elena davies headshot

Elena Davies had been considering a career in criminology, but it was the field placement program that attracted her to Carleton.

“I heard about a student with a placement in a law firm and thought, ‘Hold on. You’re going to court and getting credit for it?’ I’m signing up,” she recalls.

As a Carleton student one year later, Davies was chosen for a field placement at Engel & Associates, a criminal law firm in Ottawa. “I remember the first time I was sent to court by myself,” she recalls. “A lawyer had trusted me to go on their behalf and I absolutely loved it. It changed my life.”

The field placement program from Carleton paved the way for Davies to be accepted into law school. After she graduated from Carleton with a Bachelor of Arts, Criminology and Criminal Justice in 2007, she earned her law degree from the University of Ottawa and officially joined Engel & Associates as an associate lawyer. Davies worked at the firm for over a decade successfully defending a wide range of criminal cases, including sexual assaults, impaired driving, human trafficking, fraud, assault of a police officer and many others.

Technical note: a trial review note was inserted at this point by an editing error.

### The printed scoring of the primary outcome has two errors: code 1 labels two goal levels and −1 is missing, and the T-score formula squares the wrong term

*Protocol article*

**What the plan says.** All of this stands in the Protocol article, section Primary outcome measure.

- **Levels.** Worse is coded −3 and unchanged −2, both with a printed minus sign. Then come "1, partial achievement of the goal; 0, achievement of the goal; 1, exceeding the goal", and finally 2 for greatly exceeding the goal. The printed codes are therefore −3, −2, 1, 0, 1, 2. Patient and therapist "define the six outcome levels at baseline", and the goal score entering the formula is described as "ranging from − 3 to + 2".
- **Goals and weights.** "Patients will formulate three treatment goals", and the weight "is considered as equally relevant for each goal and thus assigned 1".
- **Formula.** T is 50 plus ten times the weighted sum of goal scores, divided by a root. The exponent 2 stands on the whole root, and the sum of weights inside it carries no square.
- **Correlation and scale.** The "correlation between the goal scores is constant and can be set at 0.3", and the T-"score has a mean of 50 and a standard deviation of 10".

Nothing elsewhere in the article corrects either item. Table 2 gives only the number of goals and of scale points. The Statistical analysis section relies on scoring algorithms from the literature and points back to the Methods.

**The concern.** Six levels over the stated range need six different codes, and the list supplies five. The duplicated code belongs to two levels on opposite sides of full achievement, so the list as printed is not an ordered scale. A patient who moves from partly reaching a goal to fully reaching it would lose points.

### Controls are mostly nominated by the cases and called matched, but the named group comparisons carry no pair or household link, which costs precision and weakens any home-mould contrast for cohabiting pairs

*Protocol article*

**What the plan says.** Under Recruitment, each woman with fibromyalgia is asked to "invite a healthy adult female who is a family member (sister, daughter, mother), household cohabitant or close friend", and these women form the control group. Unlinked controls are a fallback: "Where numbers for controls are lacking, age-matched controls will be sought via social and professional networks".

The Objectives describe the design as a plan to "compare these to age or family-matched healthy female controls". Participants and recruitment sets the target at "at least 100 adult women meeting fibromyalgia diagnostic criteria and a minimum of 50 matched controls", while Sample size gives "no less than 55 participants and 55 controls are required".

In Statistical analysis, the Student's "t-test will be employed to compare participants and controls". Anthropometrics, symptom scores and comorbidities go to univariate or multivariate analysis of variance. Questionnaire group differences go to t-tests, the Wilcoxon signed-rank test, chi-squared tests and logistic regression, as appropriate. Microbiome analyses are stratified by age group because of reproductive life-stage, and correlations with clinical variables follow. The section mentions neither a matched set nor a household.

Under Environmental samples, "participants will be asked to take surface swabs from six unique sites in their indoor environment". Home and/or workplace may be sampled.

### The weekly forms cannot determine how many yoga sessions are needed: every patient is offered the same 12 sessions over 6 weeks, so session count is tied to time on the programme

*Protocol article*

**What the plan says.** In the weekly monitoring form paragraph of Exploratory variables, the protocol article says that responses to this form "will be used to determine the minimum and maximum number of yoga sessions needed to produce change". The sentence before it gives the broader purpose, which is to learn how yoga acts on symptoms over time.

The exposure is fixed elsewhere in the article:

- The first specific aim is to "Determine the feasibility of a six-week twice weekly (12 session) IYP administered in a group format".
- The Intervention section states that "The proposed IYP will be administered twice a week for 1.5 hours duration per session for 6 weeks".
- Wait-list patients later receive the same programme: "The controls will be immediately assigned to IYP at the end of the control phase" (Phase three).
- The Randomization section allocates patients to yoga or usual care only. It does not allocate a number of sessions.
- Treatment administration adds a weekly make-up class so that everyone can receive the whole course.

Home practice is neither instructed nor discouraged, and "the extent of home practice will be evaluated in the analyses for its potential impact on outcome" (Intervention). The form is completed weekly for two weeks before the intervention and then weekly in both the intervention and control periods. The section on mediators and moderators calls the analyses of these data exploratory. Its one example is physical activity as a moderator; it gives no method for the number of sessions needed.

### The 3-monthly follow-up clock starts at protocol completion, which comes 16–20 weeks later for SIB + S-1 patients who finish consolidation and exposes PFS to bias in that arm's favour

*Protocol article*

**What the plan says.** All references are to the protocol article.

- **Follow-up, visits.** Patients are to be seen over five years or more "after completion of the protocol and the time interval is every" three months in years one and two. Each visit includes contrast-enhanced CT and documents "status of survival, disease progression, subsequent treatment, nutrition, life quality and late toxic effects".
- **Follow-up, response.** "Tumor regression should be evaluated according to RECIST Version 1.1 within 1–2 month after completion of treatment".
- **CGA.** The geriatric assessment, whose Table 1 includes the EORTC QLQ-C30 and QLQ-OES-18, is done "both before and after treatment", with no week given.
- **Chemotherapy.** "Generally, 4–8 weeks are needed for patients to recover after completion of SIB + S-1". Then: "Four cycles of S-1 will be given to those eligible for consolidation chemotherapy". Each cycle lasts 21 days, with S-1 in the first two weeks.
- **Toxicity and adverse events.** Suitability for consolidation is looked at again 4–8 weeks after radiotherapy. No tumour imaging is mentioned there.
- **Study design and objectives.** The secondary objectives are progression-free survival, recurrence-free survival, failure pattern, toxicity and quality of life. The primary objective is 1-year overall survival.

Today, Davies is an Assistant Crown Attorney in the Ottawa office.

She says she still draws on her coursework in criminology, particularly the psychology and sociology courses. “We didn’t get any of that in law school,” she says, noting how important the knowledge she gained in those courses is to her day-to-day work as a lawyer.

Davies also credits her field placement, alongside her experience competing on the Carleton University Moot Team, with contributing to her courtroom skills. “That made me a familiar player in the courthouse: I already knew the judges, the lawyers and the crowns.”

Davies came full circle and became a mentor for over twenty Carleton field placement students in her years in private practice, and maintains close relationships with many of them still today.  Davies is a firm believer and supporter of the field placement program as it gives many students the chance to test pilot a potential career. 

“Even if it isn’t right for them, it’s beneficial,” she explains. “It gets them out of the classroom and gives them a chance to apply their skills in a new environment. It’s an invaluable opportunity.”

Written by Michelle Hennessy.

Wednesday, January 10, 2024 in , ,
Share: Twitter, Facebook